A lawyer's conduct should conform to the requirements of the law, both in professional service to clients and in the lawyer's business and personal affairs. A lawyer should use the law's procedures only for legitimate purposes and not to harass or intimidate others. A lawyer should demonstrate respect for the legal system and for those who serve it, including judges, other lawyers and public officials. While it is a lawyer's duty, when necessary, to challenge the rectitude of official action, it is also a lawyer's duty to uphold legal process.

A lawyer is required to vigorously represent their client's interests, but this is subject to the requirement that a lawyer not allow his or her services to be used to perpetrate a crime or a fraud.

Threats Of Criminal Or Administrative Action

The closest the rules of professional ethics come to something similar is the rule (which varies in detail from jurisdiction to jurisdiction that have this rule and is omitted from the ethical rules of some jurisdictions) is the prohibition as a matter of professional ethics, against threatening to bring criminal charges, or to seek ethical or administrative remedies, to gain advantage in a civil lawsuit. Colorado's rule on this issue is here, but this has been dropped from the Model Rules of Professional Conduct that the ABA recommends that all states adopt.

Dealing With Misconduct By An Entity Client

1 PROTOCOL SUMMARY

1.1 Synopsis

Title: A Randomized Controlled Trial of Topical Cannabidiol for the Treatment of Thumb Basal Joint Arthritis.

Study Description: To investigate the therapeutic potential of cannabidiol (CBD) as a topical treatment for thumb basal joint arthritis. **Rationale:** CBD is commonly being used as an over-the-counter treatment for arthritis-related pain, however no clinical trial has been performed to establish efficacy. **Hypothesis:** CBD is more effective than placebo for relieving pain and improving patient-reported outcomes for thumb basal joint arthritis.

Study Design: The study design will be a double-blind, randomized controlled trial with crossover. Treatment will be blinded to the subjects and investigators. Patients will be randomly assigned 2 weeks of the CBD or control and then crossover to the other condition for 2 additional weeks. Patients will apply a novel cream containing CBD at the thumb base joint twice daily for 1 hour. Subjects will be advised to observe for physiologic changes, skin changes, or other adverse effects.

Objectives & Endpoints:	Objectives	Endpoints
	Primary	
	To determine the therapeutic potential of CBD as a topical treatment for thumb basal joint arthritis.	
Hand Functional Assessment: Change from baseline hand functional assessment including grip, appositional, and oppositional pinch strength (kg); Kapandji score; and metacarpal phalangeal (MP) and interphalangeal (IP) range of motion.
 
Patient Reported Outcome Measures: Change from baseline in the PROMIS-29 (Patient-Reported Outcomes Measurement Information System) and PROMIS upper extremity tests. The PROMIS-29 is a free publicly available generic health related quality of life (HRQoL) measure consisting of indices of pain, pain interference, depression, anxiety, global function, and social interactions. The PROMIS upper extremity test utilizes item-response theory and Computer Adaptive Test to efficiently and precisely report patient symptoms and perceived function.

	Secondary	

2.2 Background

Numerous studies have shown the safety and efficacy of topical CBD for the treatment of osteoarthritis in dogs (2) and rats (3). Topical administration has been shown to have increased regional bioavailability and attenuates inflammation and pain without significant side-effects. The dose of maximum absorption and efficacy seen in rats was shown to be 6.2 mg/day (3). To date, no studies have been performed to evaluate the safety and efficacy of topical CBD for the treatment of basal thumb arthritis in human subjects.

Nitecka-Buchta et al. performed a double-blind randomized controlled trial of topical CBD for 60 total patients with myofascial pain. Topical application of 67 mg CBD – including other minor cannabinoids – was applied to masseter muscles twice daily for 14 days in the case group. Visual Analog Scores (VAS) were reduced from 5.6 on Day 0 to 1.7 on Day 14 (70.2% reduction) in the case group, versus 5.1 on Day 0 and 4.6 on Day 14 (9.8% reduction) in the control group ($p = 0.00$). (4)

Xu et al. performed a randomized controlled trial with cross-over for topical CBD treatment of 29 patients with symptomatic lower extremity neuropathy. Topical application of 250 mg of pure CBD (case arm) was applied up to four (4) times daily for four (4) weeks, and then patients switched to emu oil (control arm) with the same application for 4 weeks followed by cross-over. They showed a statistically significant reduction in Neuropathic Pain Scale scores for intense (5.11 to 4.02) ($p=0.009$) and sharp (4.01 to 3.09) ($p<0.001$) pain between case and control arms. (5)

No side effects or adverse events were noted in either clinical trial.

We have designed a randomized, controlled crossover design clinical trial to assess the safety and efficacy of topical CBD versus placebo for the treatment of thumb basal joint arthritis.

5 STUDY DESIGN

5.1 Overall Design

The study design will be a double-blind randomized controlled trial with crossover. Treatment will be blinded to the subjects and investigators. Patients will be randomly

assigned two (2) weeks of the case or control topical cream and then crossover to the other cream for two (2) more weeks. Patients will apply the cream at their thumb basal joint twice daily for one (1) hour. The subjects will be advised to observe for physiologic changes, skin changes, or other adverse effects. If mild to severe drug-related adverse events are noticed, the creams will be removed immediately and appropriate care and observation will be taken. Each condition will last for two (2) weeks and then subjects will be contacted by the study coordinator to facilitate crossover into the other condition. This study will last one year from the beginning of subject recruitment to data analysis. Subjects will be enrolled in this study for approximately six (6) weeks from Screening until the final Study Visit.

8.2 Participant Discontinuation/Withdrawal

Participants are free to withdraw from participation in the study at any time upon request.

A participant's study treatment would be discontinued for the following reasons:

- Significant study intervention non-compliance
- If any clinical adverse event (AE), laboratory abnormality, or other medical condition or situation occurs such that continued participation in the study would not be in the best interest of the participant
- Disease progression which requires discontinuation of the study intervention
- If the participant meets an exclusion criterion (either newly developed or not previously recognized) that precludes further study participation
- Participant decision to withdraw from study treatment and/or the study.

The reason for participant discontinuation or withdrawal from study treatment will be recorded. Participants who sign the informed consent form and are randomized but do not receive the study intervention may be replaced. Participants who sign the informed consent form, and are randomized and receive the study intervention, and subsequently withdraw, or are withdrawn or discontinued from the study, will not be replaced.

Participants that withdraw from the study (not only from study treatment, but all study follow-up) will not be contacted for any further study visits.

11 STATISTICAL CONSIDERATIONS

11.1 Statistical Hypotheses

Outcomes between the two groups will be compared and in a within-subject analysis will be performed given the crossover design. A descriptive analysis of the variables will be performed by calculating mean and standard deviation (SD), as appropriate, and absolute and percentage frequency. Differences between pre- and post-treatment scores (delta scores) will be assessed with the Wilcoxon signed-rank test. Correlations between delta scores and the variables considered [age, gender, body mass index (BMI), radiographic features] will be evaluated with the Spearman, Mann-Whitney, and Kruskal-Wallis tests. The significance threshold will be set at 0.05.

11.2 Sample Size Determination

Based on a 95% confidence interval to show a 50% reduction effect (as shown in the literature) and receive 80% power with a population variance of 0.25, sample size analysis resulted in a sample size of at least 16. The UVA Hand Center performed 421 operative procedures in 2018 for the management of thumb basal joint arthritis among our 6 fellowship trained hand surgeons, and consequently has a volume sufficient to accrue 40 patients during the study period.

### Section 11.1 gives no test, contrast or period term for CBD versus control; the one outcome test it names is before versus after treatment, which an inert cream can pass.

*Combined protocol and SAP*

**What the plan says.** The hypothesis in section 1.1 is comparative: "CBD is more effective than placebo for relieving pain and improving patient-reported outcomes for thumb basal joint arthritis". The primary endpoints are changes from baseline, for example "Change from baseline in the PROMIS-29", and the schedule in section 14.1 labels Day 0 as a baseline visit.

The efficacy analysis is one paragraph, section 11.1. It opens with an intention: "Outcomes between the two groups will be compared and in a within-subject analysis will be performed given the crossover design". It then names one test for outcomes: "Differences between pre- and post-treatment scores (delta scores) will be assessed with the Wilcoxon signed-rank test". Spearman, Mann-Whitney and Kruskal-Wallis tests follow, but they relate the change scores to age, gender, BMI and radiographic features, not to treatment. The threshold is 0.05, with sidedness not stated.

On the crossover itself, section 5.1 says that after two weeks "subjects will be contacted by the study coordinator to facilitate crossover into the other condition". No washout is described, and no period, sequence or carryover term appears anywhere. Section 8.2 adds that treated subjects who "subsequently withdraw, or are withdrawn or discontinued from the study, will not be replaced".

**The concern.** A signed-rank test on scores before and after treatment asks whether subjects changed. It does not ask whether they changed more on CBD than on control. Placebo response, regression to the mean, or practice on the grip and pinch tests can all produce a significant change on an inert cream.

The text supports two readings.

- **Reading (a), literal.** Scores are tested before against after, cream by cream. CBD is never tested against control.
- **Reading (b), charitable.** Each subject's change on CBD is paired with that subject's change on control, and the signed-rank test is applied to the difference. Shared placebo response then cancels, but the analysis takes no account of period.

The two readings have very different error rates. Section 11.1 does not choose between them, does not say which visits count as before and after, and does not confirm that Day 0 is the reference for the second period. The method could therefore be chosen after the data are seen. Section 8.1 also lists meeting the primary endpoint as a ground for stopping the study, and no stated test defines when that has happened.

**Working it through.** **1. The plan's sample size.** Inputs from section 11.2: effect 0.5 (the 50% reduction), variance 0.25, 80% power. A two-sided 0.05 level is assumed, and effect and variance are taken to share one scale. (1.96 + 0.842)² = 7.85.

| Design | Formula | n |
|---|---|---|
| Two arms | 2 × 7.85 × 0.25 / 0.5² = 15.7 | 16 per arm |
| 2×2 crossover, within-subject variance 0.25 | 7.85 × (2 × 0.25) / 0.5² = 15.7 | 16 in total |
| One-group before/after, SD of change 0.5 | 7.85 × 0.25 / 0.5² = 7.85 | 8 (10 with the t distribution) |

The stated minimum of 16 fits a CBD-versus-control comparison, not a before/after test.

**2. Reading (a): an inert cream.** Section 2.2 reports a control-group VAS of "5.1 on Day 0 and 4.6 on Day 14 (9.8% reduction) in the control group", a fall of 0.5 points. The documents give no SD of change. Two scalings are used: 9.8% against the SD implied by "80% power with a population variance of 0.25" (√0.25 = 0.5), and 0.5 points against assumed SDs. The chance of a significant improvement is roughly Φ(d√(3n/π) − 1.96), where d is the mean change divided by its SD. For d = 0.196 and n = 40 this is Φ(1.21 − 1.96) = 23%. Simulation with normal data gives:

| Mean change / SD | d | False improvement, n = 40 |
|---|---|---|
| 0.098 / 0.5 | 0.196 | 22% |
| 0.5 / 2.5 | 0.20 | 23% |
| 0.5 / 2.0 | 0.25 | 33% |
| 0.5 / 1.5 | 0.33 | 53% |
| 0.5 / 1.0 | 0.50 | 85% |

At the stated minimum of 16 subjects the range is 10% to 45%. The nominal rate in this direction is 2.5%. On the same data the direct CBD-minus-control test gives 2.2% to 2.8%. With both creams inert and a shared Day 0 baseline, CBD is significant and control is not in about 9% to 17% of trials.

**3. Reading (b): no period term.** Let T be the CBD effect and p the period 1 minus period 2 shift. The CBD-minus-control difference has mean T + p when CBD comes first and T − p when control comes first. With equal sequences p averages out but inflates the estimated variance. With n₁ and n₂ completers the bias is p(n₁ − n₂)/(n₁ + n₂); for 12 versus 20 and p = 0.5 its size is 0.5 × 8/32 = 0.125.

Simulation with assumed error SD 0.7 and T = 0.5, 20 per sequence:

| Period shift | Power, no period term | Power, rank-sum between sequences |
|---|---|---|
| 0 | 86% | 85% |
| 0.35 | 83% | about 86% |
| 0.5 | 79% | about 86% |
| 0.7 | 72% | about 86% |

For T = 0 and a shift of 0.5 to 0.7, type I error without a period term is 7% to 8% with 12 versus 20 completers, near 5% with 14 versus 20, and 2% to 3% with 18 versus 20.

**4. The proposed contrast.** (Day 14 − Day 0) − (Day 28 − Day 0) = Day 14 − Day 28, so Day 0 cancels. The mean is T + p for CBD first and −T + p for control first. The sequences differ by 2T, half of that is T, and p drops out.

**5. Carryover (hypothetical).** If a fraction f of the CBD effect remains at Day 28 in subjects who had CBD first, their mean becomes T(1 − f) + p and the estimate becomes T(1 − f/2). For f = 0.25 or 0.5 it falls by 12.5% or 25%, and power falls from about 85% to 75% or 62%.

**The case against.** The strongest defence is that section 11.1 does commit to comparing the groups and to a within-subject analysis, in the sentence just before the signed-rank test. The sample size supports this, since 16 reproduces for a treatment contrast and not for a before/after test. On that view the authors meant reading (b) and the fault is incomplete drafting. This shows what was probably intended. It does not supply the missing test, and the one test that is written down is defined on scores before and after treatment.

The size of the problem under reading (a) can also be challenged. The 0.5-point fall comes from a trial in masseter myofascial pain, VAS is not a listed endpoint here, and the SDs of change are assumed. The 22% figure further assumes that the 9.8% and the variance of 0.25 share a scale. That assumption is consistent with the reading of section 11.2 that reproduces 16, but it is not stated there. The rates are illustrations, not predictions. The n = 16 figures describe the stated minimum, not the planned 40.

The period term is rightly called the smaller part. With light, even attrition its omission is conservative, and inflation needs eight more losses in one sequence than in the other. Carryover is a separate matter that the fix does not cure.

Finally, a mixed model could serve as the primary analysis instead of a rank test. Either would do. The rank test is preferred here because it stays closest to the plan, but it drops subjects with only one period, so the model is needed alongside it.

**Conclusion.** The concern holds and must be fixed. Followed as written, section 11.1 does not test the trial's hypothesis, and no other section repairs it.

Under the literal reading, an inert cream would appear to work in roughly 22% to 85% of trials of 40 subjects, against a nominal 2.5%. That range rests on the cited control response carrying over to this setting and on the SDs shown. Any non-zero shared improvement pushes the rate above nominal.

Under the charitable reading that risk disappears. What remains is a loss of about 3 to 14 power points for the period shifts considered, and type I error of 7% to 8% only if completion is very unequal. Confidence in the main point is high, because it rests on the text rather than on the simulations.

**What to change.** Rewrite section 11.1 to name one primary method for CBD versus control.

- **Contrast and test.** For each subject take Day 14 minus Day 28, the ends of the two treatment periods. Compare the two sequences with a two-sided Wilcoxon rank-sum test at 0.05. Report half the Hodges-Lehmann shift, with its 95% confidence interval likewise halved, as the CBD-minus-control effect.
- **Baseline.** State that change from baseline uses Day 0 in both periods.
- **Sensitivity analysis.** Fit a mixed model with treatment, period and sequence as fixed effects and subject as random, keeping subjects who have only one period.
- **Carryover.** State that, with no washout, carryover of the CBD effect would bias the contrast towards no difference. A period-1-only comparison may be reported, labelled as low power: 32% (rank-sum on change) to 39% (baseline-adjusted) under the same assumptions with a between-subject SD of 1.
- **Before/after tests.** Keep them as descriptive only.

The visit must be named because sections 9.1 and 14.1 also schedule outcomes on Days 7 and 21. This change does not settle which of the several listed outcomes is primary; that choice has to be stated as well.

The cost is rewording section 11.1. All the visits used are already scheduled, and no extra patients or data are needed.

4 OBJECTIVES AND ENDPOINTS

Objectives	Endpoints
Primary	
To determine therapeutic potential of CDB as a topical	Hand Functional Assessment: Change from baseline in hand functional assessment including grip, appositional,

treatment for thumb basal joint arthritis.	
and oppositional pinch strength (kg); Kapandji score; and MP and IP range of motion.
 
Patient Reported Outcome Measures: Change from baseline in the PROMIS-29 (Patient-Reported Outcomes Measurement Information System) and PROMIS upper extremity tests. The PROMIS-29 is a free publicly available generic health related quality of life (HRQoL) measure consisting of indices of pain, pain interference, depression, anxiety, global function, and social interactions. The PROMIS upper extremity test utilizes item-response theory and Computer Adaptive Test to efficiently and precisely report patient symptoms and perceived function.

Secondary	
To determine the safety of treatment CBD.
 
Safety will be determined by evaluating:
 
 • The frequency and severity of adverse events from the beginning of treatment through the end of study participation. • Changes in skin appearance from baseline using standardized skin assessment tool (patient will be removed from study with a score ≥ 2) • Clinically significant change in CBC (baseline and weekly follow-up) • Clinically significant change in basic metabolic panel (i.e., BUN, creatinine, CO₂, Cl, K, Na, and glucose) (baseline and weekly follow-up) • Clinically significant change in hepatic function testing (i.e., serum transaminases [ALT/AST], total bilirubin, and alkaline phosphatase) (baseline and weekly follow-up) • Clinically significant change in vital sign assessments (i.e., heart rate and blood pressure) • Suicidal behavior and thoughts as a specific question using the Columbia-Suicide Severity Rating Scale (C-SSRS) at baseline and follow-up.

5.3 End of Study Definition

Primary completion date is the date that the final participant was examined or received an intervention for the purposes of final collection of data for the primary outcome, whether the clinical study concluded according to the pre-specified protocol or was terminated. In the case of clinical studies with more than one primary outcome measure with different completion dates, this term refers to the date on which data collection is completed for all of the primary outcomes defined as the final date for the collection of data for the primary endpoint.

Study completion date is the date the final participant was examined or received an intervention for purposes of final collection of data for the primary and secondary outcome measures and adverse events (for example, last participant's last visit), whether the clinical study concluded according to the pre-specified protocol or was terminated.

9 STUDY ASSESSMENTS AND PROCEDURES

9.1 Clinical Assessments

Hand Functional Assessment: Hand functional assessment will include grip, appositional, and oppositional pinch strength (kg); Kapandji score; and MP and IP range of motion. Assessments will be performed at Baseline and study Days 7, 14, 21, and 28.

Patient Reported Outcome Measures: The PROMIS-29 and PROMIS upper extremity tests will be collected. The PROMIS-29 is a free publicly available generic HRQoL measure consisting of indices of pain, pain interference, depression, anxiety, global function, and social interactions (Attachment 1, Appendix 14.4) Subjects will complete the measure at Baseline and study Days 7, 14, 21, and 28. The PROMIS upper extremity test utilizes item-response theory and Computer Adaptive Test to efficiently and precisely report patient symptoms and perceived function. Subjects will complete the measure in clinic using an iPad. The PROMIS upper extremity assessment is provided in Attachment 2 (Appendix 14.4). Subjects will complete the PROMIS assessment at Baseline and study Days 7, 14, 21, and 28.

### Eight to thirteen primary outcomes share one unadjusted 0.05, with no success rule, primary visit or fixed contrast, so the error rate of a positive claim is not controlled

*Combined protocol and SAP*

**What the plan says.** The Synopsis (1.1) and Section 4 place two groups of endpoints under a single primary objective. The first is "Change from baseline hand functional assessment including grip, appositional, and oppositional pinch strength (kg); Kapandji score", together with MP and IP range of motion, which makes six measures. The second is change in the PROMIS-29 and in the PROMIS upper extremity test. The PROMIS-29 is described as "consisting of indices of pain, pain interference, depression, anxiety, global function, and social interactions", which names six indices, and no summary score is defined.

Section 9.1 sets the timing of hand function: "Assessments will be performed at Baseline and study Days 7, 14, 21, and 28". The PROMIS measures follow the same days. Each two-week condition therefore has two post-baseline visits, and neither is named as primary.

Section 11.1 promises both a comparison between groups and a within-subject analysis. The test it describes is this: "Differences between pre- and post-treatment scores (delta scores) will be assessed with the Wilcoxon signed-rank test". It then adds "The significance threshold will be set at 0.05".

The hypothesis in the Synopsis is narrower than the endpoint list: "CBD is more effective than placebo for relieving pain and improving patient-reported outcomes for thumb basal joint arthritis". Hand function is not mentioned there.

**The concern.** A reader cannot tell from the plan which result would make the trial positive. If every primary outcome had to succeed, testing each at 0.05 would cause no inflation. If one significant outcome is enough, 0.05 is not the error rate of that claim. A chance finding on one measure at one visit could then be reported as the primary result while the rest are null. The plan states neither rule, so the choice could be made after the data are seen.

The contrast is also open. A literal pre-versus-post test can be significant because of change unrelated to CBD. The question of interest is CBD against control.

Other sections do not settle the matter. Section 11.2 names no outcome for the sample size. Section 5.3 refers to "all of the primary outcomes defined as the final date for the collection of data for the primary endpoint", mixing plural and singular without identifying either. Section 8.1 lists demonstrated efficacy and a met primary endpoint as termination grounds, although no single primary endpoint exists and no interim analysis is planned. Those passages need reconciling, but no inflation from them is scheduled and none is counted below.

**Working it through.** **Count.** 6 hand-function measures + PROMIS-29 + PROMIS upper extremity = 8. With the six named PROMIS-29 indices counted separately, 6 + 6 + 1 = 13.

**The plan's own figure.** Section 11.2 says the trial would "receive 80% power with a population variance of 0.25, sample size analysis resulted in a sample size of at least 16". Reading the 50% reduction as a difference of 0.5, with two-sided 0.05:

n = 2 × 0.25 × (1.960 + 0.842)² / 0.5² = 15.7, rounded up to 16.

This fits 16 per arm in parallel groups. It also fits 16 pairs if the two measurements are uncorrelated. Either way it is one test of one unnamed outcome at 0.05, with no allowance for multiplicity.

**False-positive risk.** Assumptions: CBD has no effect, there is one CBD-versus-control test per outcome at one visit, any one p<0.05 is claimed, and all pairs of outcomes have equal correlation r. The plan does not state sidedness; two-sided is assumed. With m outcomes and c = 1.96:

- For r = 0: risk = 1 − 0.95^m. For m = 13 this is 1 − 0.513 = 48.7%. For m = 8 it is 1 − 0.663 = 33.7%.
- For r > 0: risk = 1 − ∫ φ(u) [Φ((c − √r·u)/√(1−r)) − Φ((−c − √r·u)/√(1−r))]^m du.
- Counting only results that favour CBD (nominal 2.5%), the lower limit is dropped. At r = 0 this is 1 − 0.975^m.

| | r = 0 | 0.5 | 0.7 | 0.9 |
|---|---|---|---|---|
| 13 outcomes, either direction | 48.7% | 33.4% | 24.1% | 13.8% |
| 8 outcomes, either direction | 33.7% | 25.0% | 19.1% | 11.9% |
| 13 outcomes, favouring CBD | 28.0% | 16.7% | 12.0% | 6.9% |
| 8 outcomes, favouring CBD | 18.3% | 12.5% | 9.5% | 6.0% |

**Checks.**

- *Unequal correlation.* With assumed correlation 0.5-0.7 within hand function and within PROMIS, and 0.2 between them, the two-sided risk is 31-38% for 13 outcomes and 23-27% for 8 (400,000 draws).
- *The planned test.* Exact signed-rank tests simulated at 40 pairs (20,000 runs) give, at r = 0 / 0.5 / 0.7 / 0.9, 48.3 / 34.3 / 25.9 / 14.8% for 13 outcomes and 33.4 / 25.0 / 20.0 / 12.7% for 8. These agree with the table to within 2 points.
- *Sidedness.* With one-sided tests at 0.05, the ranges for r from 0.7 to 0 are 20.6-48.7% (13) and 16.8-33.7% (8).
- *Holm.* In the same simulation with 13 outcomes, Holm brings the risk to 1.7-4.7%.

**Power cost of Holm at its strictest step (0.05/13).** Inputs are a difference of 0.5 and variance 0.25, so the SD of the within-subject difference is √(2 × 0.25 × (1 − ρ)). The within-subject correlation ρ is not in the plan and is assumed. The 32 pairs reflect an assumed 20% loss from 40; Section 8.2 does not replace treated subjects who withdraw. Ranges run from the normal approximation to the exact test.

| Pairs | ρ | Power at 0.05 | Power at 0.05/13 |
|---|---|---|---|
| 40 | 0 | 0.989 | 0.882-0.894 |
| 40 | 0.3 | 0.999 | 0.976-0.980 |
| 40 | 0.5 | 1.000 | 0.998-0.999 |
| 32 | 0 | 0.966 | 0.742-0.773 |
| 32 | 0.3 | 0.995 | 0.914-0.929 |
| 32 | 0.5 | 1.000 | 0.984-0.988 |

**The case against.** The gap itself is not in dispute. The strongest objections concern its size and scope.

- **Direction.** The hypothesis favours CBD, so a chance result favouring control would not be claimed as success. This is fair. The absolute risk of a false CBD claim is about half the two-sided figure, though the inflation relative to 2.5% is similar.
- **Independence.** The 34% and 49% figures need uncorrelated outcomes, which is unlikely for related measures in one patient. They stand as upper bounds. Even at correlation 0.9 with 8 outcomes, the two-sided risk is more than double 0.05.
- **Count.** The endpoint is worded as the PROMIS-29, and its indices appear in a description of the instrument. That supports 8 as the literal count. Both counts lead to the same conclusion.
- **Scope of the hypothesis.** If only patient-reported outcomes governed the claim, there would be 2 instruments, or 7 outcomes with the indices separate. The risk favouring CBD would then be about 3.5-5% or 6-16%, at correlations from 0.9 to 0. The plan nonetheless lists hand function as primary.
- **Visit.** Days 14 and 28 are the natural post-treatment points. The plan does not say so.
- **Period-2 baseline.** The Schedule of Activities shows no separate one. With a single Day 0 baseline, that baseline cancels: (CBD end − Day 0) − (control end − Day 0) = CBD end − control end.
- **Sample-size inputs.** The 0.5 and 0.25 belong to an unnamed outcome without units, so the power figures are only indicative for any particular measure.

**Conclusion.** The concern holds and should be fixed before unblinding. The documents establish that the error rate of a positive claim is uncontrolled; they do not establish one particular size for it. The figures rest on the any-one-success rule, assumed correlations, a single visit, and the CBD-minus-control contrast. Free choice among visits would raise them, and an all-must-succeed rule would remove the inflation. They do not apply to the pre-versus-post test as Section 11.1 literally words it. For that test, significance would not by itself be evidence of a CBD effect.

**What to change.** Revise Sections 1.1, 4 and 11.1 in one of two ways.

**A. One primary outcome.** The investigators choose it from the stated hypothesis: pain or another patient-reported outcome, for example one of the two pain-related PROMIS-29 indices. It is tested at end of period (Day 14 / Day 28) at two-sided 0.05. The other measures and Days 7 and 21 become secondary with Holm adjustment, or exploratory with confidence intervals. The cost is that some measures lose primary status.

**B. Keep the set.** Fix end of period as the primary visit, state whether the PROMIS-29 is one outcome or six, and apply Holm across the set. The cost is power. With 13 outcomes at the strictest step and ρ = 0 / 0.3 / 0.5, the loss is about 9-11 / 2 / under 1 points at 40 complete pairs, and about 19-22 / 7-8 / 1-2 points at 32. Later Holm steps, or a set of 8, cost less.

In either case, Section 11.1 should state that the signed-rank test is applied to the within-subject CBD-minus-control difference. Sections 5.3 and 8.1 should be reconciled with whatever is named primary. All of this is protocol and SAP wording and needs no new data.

Another similar situation involves the protocols that a lawyer for a corporation or other entity that believes that the entity is acting or about to act unlawfully must follow. This basically involves trying to get the entity to change its conduct by all available means as opposed to going public as a whistle blower, and often forbids a lawyer from revealing his or her client's misconduct learned about in his or her capacity as an attorney for the entity (in cases involving misconduct not facilitated by the lawyer's own services).

Duties That Don't Apply To Lawyers

And, there are some duties that apply to the members of the general public, but do not apply to lawyers.

No Duty To Report Past Client Crimes

For example, there are certain crimes that, in some jurisdictions, there is a duty to report. But a lawyer does not have to report an already completed crime of a client that is disclosed to the lawyer in confidence. But this is really more a matter of the scope of the duty to report than it is of ethical rules authorizing a lawyer to violate the law.